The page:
The Daily Kos Elections Morning Digest is compiled by David Nir, Jeff Singer, Stephen Wolf, Daniel Donner, and Carolyn Fiddler, with additional contributions from David Jarman, Steve Singiser, James Lambert, David Beard, and Arjun Jaikumar.
● CO-05: State Rep. Dave Williams announced Tuesday that he would challenge Republican Rep. Doug Lamborn for renomination in Colorado's 5th Congressional District, setting up yet another primary battle for an incumbent who's faced many. Williams notably kicked off his campaign just days after the House Ethics Committee announced that it was extending its probe into Lamborn and promised to "announce its course of action" by Jan. 24.
The committee didn't divulge the subject of its investigation, but it likely has to do with allegations leveled against the congressman by a former aide named Brandon Pope. Pope has claimed that Lamborn allowed his adult son to live in a storage unit in the Capitol basement (!); directed his staff to do personal tasks for him, including helping his son with job interviews; and retaliated after Pope complained about unsafe working conditions during the pandemic. Williams seemed to allude to the investigation in his launch when he declared, "Lamborn's lack of effective leadership and compromised integrity have cost our community dearly over the last 15 years."
The Colorado Sun notes that the Williams has cultivated a hard-right reputation during his three terms in the legislature, noting that the lawmaker has backed "legislation to expand who can request an election recount, prohibit abortions after 22 weeks of pregnancy[,] and allow Colorado law enforcement to arrest people living in the U.S. illegally."
Oh, that's not all: The challenger, the Sun adds, also "cosponsored unsuccessful legislation in 2020 which would have imposed prison sentences on doctors who provide gender-transition treatment to people under 18, let businesses refuse to serve LGBTQ people on the basis of religious beliefs[,] and banned same-sex marriage." Additionally, Williams was part of an unsuccessful push to do away with party primaries in 2022 and instead allow GOP leaders to hand-pick nominees.
Lamborn himself has always been an ardent conservative, but he's faced surprising struggles to win over Republicans back home in Colorado Springs for well over a decade. His past problems may have been more about personality than ideology: Back in 2006, retiring Rep. Joel Hefley accused Lamborn of running the "most sleazy, dishonest campaign I've seen in a long, long time" after Lamborn very narrowly defeated one of his former aides, and the bad blood never really went away.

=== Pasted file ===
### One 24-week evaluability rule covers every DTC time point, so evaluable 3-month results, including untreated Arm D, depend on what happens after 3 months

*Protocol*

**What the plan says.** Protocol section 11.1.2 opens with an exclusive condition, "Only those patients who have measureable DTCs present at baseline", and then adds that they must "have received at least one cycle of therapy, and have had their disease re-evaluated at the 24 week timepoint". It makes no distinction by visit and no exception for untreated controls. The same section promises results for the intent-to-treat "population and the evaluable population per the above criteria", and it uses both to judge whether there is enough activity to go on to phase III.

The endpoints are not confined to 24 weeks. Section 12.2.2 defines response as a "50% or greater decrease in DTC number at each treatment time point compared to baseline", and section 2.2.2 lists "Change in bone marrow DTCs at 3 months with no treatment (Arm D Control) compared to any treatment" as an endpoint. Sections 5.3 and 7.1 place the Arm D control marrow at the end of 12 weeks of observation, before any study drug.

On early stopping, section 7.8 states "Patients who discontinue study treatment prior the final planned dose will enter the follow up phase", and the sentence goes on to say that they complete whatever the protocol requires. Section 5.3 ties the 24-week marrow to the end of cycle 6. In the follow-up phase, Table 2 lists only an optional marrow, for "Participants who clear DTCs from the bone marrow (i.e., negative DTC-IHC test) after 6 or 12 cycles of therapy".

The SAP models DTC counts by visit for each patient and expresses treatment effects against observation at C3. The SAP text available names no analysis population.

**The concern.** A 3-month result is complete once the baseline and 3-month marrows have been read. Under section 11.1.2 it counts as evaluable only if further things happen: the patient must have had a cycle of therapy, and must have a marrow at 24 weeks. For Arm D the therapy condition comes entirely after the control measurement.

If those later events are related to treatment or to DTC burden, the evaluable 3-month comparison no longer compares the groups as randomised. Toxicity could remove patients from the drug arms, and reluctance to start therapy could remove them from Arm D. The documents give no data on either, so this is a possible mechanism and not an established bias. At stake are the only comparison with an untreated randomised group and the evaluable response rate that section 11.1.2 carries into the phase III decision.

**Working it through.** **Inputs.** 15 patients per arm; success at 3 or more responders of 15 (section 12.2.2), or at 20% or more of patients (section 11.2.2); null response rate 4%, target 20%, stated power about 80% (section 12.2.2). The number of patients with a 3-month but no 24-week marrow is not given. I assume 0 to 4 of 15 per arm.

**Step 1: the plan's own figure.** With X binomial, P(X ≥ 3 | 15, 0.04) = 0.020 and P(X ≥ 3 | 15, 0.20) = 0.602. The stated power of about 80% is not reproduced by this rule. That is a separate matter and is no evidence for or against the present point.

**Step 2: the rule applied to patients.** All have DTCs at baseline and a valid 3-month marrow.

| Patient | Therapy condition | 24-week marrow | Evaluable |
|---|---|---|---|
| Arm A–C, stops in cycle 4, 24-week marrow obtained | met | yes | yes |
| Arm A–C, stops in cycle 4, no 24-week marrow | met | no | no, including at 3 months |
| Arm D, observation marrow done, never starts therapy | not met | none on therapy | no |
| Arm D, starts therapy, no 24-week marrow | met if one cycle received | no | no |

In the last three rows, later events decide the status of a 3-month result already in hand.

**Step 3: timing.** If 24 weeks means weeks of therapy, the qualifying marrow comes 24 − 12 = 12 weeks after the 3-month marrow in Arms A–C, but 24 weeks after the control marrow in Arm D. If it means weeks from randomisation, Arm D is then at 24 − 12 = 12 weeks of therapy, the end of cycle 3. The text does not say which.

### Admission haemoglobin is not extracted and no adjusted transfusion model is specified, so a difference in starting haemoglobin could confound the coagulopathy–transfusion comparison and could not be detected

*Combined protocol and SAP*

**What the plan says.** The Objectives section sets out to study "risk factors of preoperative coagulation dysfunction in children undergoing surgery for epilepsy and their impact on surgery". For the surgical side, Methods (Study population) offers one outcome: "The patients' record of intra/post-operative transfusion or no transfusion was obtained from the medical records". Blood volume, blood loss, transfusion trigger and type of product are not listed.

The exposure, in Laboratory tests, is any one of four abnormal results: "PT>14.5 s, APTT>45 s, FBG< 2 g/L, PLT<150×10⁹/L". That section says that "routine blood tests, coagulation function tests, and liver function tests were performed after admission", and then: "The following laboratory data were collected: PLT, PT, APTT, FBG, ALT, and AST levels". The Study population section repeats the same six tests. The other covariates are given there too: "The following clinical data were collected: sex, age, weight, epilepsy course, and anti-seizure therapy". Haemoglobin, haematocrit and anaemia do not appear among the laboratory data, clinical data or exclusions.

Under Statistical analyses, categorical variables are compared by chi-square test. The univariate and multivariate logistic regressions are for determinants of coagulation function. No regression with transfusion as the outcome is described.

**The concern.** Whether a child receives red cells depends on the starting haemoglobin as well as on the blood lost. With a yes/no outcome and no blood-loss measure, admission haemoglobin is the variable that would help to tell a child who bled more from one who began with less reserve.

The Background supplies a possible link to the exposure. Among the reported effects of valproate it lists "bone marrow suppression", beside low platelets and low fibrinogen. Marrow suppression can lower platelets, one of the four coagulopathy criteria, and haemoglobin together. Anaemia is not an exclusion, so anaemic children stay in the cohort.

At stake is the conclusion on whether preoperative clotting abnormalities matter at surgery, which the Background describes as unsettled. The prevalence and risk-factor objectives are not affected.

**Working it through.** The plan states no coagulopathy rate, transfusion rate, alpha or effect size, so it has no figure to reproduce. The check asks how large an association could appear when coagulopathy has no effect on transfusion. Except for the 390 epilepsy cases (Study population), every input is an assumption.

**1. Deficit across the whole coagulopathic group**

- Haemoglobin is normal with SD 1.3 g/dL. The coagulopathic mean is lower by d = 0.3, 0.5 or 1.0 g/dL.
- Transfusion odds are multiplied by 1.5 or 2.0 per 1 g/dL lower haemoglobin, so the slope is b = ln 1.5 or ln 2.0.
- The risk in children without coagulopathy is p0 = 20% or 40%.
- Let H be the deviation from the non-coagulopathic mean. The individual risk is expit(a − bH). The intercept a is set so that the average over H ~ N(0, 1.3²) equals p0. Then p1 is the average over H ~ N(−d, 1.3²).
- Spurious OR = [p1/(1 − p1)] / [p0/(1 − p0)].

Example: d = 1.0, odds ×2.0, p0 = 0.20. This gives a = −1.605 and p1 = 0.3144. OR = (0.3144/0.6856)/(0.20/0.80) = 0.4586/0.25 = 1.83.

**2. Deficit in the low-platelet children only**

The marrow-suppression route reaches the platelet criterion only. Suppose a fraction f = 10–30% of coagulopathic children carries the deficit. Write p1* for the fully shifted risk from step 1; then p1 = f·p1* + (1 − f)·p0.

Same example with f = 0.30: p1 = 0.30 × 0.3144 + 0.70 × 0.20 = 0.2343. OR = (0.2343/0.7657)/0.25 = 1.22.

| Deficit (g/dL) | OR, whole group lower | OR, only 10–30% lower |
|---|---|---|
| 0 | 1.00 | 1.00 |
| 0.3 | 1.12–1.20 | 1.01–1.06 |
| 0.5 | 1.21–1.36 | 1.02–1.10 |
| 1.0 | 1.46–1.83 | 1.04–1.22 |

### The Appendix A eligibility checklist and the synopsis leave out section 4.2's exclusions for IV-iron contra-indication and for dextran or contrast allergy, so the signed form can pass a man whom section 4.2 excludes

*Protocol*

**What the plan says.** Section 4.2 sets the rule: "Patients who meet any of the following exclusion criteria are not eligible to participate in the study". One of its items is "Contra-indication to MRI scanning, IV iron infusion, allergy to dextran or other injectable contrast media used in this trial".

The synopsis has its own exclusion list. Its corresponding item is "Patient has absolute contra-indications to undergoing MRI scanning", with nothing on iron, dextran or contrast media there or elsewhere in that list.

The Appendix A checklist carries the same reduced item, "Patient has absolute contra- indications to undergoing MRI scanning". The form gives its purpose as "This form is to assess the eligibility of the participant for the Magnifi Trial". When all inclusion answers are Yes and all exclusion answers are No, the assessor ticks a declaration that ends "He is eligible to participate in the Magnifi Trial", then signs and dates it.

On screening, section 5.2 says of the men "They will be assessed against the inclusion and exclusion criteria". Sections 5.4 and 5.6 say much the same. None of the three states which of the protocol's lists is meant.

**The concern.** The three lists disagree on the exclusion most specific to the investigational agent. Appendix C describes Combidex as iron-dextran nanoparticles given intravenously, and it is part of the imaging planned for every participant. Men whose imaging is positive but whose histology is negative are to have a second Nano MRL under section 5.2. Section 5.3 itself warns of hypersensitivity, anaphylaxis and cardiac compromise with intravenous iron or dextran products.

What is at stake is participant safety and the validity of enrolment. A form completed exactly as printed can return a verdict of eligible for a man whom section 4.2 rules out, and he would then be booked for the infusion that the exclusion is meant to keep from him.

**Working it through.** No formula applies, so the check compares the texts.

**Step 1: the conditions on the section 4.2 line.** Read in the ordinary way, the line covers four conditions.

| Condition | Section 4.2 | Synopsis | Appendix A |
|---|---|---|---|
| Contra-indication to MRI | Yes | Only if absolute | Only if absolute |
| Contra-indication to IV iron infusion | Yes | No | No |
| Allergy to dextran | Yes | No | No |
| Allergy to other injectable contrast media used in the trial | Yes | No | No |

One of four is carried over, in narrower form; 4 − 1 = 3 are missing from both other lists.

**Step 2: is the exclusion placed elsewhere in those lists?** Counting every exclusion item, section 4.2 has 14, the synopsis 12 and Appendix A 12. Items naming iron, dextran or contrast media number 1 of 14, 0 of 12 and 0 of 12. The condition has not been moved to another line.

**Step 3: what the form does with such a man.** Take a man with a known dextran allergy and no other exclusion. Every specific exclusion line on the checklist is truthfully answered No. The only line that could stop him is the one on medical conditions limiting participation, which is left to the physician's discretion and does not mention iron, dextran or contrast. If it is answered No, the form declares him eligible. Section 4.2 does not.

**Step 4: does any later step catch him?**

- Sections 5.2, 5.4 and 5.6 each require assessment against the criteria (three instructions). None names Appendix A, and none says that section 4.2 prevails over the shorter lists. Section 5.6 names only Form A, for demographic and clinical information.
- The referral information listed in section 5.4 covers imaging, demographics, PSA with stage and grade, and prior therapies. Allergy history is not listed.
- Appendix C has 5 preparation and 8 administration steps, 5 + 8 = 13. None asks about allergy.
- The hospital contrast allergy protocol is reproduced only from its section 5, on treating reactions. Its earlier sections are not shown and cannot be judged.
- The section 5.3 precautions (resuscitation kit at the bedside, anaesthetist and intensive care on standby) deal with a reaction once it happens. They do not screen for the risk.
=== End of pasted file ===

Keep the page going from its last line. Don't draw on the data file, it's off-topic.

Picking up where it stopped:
Lamborn earned just 44% of the vote in his 2008 renomination contest, and while his prospects seemed to improve after he won without opposition two years later, his problems were far from over: In 2014, the incumbent beat underfunded foe Bentley Rayburn, a retired Air Force general who took third in 2006 and 2008, just 53-47.
His true near-death experience came in 2016, though, when delegates at the GOP convention in the district favored little-known legislative aide Calandra Vargas by a wide 58-35 margin. Colorado allows candidates to reach the primary ballot by collecting the requisite number of signatures and/or by taking 30% of the vote at their party gathering, but because Lamborn had decided to pursue only the second route, he came extremely close to getting eliminated from contention. The incumbent rallied to beat Vargas 68-32 in the primary a few months later, but that experience foreshadowed another tough race.
In 2018, two notable Republicans decided to take on Lamborn: state Sen. Owen Hill and El Paso County Commissioner Darryl Glenn, who was the GOP's 2016 nominee for Senate. Lamborn this time decided to gather petitions and skip the convention, but that decision almost blew up in his face when the state Supreme Court knocked him off the ballot after ruling he'd violated state law by hiring a circulator to collect petitions who did not meet the state's residency requirements.
The congressman successfully sued in federal court to overturn that law and decisively won the crowded primary, but his performance wasn't impressive: Lamborn this time claimed just 52%, with Glenn far back at 20%. The congressman, despite his bumpy 2018 ride, had no intra-party opposition last year, but Williams is betting that his troubles are far from over.
While Lamborn may have plenty of problems at home, at least redistricting doesn't seem to be one of them. The new map cost the 5th District some territory but didn't add any new turf, so the incumbent currently represents 100% of his revamped constituency.
P.S. As for his son haunting the subterranean depths of the Capitol grounds, Lamborn admitted in May that he'd given his kid "temporary housing as my guest because the housing market in Washington, DC, is very tight" … but he didn't specify where that temporary housing was located.
● MO Redistricting: Missouri's bipartisan redistricting commission, which voters reformed dramatically in 2018 by passing a ballot measure designed to promote partisan fairness, has released draft maps for the state Senate and House. Congressional redistricting remains under the control of the Republican-run legislature, which has yet to propose any plans.
● PA Redistricting: After Monday's unforced debacle, which saw Republican leaders in the Pennsylvania House swap in a blank bill—yes, literally blank—in place of a congressional redistricting plan that had upset some GOP lawmakers, those same leaders have now unveiled an actual map and say it will get a vote on Wednesday. This latest proposal differs in a number of ways from the GOP's initial effort, which Republicans self-servingly described as a "citizen map." That map's creator, however, was Republican Amanda Holt, who successfully challenged the state's previous legislative maps a decade ago, then served as a county commissioner in Lehigh County. Holt's plan, however, no longer seems to be on the table.